The key to redirecting our resources from personal income tax auditing to fraud, waste and abuse (FW&A) audits is to simplify the commonwealth’s personal income tax calculation by passing the Personal Income Tax Simplification Act (PITS Act).

I propose that, in its simplest terms, we take federal taxable income and multiply that by a percentage to arrive at state income tax.

Say that the rate turns out to be 5% in order to make this system revenue neutral. If your federal taxable income is $50,000, your state income tax would be $2,500.

You could write the calculation on a postage stamp. And the need to audit this calculation would vanish. A computer would recalculate 100% of the tax returns.

And here’s the part of this plan that brings a smile to my face. If the DOR suspects that someone is not properly reporting income or deductions, there is no need to send out the audit team. Instead, the DOR notifies the IRS and lets them spend the time and money to perform the audit.

An unfunded mandate put onto the federal government by a state. Sweet.

It’s not really that simple, is it?

For the majority of taxpayers, it really is that simple. Multiply federal taxable income by the state income tax percentage and you’re done.

There are a relatively few exceptions, of course. Here they are:

The federal taxable income figure would need to be adjusted by taxpayers who have the following situations:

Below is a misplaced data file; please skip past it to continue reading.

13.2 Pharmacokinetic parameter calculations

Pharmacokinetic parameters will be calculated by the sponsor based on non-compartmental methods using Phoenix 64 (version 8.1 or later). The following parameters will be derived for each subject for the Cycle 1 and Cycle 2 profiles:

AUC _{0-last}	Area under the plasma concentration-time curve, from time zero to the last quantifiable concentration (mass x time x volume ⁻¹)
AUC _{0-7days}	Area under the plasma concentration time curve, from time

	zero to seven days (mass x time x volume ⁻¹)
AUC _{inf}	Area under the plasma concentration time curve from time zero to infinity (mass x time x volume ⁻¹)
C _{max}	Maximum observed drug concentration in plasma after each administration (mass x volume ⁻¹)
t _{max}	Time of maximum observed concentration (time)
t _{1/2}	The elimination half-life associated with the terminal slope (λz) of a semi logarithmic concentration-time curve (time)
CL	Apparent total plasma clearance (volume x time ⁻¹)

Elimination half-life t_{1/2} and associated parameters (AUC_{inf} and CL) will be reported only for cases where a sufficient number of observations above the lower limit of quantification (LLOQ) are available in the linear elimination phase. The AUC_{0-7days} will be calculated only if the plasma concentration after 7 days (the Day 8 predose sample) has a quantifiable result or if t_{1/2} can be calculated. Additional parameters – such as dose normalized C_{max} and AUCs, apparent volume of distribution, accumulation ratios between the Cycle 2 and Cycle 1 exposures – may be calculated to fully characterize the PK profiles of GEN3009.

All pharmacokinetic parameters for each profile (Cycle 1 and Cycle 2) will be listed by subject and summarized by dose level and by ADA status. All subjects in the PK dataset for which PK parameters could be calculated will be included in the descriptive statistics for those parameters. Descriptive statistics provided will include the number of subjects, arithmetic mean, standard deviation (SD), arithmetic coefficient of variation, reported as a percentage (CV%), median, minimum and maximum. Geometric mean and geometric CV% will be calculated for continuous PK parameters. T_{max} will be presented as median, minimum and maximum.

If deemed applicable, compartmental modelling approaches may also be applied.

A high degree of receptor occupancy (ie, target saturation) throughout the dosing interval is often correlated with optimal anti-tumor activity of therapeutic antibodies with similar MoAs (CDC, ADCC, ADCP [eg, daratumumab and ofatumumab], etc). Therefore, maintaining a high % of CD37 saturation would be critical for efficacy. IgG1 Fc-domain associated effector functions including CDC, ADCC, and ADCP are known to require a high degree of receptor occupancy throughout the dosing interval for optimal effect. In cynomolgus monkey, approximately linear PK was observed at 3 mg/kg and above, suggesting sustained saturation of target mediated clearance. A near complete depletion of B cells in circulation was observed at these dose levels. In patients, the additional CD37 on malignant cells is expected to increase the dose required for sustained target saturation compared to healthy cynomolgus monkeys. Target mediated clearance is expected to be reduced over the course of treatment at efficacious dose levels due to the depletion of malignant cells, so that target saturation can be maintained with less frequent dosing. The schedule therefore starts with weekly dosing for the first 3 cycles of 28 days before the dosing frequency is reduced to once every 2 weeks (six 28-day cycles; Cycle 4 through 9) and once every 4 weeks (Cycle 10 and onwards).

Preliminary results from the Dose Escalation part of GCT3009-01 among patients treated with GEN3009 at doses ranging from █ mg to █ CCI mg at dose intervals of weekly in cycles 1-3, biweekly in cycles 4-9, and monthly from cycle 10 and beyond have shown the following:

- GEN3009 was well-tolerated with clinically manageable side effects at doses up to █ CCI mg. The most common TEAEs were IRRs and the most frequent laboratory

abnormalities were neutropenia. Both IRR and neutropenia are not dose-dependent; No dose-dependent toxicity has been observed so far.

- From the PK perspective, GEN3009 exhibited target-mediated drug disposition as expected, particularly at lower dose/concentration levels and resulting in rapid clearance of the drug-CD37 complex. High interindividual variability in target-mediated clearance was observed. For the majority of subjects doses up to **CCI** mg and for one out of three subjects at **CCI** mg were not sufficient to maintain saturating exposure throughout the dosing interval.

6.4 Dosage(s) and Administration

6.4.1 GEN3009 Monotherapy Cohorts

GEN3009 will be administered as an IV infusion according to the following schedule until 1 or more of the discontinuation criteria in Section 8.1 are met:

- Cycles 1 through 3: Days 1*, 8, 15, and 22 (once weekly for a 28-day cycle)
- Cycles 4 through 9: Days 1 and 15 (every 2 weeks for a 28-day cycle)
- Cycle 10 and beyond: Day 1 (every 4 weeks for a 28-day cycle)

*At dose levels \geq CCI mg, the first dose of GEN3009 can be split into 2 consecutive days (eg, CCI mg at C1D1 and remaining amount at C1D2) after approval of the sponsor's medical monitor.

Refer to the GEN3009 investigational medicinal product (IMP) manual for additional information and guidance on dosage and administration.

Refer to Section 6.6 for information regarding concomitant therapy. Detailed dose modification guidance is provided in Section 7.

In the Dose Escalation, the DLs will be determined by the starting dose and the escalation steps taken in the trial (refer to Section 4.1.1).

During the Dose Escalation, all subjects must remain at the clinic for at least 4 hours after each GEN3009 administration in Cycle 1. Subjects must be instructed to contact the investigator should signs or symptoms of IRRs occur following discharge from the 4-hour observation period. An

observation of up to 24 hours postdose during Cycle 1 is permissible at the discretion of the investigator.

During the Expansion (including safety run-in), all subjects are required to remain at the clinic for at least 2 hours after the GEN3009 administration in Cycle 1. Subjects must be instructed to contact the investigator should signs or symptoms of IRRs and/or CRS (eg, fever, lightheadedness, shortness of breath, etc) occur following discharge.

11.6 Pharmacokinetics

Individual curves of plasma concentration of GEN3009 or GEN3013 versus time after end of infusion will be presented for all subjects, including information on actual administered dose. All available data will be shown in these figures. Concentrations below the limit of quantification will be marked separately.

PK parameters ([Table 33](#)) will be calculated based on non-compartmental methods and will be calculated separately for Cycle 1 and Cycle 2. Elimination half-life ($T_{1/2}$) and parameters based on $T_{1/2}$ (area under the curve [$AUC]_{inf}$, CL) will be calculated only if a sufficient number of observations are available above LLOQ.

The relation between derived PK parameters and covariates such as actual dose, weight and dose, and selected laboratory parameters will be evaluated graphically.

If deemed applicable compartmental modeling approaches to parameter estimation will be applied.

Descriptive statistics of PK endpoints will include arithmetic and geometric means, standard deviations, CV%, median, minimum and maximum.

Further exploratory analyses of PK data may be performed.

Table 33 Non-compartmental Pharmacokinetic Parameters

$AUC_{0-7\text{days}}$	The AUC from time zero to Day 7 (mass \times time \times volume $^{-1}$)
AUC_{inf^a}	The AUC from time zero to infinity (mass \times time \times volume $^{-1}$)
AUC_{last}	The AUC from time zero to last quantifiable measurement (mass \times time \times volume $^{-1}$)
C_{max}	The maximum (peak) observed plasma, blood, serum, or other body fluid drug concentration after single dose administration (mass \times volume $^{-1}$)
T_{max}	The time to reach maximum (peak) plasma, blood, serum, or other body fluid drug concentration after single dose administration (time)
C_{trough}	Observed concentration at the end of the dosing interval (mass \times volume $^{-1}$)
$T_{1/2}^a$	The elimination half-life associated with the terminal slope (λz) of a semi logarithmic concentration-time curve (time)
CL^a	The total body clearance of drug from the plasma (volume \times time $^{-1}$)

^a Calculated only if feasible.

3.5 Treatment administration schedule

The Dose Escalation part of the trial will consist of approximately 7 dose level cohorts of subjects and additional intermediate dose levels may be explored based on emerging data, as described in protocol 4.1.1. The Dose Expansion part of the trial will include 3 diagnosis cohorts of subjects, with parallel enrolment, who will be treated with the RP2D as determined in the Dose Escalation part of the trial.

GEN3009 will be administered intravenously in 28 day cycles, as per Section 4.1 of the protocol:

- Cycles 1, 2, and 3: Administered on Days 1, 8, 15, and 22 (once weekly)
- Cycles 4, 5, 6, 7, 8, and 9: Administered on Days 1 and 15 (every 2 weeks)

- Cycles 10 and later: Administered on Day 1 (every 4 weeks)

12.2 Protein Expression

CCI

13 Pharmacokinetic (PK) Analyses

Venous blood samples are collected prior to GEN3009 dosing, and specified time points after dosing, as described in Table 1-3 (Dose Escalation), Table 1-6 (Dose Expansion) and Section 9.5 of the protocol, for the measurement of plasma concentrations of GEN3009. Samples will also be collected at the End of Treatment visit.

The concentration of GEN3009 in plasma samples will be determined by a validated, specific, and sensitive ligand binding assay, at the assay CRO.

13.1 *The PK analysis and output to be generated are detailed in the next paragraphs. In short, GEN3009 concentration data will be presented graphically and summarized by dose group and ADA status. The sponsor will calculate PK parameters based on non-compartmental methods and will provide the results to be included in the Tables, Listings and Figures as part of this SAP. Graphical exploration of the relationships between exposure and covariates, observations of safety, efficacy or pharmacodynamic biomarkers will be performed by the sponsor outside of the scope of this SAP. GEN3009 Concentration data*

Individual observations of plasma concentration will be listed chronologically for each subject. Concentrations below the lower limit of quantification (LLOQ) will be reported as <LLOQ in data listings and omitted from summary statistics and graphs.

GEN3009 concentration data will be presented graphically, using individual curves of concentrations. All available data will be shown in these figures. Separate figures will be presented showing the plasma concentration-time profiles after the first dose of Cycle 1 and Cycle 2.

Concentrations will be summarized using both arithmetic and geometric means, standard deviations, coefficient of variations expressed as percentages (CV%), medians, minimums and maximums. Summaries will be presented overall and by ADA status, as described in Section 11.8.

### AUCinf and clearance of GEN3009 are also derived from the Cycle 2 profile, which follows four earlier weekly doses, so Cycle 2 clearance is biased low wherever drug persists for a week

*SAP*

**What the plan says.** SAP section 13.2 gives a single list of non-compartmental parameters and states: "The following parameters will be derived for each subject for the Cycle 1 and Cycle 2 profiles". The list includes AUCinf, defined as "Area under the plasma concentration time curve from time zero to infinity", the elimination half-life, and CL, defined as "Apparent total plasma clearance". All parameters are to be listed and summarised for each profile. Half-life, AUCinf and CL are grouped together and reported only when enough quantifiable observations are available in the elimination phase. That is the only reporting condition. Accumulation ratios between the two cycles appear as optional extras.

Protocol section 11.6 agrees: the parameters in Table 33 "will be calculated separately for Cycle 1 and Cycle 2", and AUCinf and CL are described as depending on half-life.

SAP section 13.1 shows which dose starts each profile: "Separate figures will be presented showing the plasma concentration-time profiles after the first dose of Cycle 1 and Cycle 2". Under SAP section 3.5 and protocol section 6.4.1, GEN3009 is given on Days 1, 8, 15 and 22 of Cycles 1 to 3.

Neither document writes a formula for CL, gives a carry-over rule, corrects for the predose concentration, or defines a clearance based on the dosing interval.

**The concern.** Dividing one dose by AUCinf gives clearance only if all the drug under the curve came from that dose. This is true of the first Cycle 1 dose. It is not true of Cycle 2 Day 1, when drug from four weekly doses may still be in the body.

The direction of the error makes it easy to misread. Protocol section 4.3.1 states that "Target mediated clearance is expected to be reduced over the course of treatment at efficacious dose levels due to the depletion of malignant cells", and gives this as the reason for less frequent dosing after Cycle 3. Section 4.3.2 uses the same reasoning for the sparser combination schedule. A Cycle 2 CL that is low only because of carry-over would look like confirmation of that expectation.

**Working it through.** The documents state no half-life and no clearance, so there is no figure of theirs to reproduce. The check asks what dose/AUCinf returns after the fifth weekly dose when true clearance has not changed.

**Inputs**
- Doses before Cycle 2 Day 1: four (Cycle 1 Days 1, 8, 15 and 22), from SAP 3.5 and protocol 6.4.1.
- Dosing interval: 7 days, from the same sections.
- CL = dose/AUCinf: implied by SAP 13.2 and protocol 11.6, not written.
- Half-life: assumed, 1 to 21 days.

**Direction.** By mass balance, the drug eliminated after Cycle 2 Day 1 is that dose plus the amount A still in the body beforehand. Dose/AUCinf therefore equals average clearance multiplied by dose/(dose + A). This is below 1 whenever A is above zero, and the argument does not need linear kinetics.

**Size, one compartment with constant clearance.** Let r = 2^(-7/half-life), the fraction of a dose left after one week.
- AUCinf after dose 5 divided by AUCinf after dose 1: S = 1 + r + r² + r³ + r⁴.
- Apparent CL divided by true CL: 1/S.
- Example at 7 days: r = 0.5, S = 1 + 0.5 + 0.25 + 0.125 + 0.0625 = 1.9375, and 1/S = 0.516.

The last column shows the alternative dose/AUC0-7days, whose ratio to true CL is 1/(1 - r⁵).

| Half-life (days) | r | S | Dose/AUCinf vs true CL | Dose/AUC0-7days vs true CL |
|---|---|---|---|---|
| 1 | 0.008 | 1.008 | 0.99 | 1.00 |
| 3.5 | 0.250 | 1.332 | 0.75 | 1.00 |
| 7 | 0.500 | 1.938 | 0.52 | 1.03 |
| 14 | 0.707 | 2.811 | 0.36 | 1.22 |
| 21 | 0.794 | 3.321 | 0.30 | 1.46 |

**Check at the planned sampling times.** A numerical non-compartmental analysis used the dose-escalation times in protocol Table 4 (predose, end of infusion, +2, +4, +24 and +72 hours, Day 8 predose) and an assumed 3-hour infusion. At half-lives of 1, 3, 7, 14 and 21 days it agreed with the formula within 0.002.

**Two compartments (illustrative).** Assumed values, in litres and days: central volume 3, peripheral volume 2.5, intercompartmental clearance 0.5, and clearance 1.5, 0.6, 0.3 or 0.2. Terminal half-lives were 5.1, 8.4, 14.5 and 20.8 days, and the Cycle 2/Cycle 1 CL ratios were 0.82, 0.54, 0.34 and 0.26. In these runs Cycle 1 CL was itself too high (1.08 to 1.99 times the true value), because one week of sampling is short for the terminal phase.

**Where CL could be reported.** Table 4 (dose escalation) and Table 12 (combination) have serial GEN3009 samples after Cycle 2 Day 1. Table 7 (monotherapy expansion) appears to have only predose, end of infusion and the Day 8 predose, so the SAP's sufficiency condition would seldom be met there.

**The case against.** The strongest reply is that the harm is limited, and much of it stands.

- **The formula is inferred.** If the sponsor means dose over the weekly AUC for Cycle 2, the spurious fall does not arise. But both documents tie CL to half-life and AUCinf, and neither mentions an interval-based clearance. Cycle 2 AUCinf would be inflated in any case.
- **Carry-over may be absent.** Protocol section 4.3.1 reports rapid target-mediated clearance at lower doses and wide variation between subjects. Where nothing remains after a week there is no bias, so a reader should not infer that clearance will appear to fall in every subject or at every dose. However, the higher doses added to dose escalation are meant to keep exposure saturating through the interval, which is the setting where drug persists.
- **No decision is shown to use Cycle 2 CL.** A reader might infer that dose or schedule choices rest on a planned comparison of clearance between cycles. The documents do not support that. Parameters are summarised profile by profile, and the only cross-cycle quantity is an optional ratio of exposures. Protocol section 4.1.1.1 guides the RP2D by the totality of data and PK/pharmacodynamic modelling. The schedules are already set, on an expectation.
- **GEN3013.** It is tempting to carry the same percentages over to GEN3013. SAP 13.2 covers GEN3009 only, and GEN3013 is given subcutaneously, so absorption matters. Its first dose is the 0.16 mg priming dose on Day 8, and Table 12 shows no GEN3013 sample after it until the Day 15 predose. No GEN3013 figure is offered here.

• Add back deduction for taxes paid from Schedule A (Itemized Deductions)
  • Add back non-Massachusetts tax exempt interest and dividends (out-of-state muni bonds)
  • Add back self-employment tax deduction
  • Add back net operating loss carryforward (a rare situation)
  • Subtract Massachusetts income tax refund included in federal income
  • Subtract taxable portion of social security benefits
  • Subtract nontaxable federal, state and local pension income
  • Subtract U.S. government obligations interest income

I created a simple Excel spreadsheet to accommodate for these exceptions and it took me less than two minutes per tax return to locate these numbers on the federal return and enter them into the PITS calculation.

Can you calculate your state income tax now in two minutes or less? Is your child 12 or 13? It makes a difference.

Other considerations relative to the PITS Act

For those who support the idea of simplifying our state’s personal income taxation rules—the governor made reference to such in his recent inaugural speech—but support the concept of individual exemptions, deductions for mortgage interest and charitable giving, PITS makes all this possible.